Plate-eating good: University of Montreal professor designs edible tableware

Dec 08, 2009

Finishing your plate may soon take on a literal meaning. Diane Bisson, a professor at the Université de Montréal School of Industrial Design, has fashioned edible plates that are practical, stylish and tasty. She has completed the first phase of her research, which has resulted in a book highlighting more than 50 tested recipes and 400 tested prototypes: Edible, The Food as Material.

"The idea of using food to support a meal isn't new. The hollow loaf of bread or the curved leaf are fine examples," says Bisson. "Corn-based and potato-based comestible plates do exist, but they are designed to be biodegradable rather than eaten. They've had no market success because they look like cardboard and aren't appetizing in the least bit."

Bisson wants to change that. To do so, she enlisted the help chef Daniel Girard and dietician Véronique Perreault of the Institut de tourisme et d'hôtellerie du Québec. She also worked with chefs from the bakery Premičre Moisson. "We began by exploring the technical, mechanical, chemical and colour properties of foods which provide both the challenges and the key to the eventual object," says Bisson.

Using preservatives or artificial colours was out of the question. Even sugar was eliminated as a potential base ingredient, since Bisson wants the product to be ethical and in tune with today's social and environmental conscience. She researched leguminous flours, fruit pastes and juices to create crunchy, chewy and gelatinous textures.

The trial and error phase led to satisfactory results. "We had to deconstruct foods and reinvent a culinary language, which was a challenge for the chefs," says Bisson, a process that's pictorially documented in Edible, The Food as Material. The book presents all materials used and tested and molded to provide a glimpse of the potential end product.

For the second phase of the project, Bisson plans to work with a gourmet caterer to design a five-course meal in which all the dishware and cutlery is edible. A third phase will focus on products that are more neutral and accessible to the general public.

Source: University of Montreal (news : web)

Explore further: Can science eliminate extreme poverty?

add to favorites email to friend print save as pdf

Related Stories

Insomnia is bad for the heart

Sep 04, 2009

Can't sleep at night? A new study published in the journal Sleep has found that people who suffer from insomnia have heightened nighttime blood pressure, which can lead to cardiac problems. The investigation, which measur ...

Asthmatic children: Did mom use her pump during pregnancy?

Oct 05, 2009

Expectant mothers who eschew asthma treatment during pregnancy heighten the risk transmitting the condition to their offspring, according to one of the largest studies of its kind published in the European Respiratory Jo ...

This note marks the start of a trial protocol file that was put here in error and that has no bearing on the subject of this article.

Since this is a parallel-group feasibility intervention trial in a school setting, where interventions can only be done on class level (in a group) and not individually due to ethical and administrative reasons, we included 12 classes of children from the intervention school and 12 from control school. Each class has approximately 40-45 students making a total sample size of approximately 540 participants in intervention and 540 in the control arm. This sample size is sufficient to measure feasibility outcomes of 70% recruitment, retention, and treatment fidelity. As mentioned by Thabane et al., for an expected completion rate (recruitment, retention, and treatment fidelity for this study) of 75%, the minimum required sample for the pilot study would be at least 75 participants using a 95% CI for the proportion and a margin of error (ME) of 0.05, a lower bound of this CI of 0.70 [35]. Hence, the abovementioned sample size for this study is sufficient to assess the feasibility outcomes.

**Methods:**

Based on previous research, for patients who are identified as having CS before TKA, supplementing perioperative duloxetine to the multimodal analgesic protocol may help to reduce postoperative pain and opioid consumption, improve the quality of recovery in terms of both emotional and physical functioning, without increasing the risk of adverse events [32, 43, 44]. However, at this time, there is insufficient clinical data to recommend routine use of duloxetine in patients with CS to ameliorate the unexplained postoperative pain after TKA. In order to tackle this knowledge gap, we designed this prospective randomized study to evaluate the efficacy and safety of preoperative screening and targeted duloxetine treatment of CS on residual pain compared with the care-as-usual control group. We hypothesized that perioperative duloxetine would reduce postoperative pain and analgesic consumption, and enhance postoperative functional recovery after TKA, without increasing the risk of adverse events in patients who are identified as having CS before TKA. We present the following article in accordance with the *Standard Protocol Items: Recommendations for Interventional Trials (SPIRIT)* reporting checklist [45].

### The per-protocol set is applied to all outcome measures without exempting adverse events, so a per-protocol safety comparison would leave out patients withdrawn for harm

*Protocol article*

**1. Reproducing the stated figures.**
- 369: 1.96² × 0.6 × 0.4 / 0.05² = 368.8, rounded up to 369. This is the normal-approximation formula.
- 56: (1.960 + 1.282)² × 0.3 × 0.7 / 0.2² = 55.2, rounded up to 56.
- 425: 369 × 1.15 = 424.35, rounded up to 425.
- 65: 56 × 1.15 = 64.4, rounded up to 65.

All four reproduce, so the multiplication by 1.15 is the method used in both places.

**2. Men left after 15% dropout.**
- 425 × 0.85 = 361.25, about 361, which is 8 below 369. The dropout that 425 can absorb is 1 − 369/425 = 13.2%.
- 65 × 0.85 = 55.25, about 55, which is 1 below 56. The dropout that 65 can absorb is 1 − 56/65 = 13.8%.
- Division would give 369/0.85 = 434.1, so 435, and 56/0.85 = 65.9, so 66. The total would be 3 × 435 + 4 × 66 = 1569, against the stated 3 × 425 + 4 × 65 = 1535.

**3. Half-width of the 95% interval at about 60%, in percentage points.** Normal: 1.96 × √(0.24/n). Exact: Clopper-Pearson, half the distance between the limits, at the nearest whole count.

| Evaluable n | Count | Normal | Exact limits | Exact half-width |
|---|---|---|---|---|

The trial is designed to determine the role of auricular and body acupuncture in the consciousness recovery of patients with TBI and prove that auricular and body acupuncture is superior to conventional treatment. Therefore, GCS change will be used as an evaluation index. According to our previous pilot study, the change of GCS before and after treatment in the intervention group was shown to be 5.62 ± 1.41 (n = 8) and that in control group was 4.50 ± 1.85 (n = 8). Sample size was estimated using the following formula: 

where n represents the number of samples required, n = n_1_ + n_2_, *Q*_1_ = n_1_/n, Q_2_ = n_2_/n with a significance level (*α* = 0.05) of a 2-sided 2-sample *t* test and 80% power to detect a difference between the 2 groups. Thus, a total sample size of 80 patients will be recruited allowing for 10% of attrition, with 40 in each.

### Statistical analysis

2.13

Biotransformed blueberry juice fights fat and diabetes

Sep 01, 2009

Juice extracted from North American lowbush blueberries, biotransformed with bacteria from the skin of the fruit, holds great promise as an anti-obesity and anti-diabetic agent. The study, published in the International Jo ...

Noisy workplaces can make workers deaf

Mar 10, 2009

The majority of the 650,000 employees from Quebec's manufacturing sector - specifically those working in metallurgy and sawmilling - are exposed to noise levels that exceed governmental norms.

Recommended for you

Study finds law dramatically curbing need for speed

Apr 18, 2014

Almost seven years have passed since Ontario's street-racing legislation hit the books and, according to one Western researcher, it has succeeded in putting the brakes on the number of convictions and, more importantly, injuries ...

Newlyweds, be careful what you wish for

Apr 17, 2014

A statistical analysis of the gift "fulfillments" at several hundred online wedding gift registries suggests that wedding guests are caught between a rock and a hard place when it comes to buying an appropriate gift for the ...

User comments : 0

More news stories

Study finds law dramatically curbing need for speed

Almost seven years have passed since Ontario's street-racing legislation hit the books and, according to one Western researcher, it has succeeded in putting the brakes on the number of convictions and, more importantly, injuries ...

Impact glass stores biodata for millions of years

(Phys.org) —Bits of plant life encapsulated in molten glass by asteroid and comet impacts millions of years ago give geologists information about climate and life forms on the ancient Earth. Scientists ...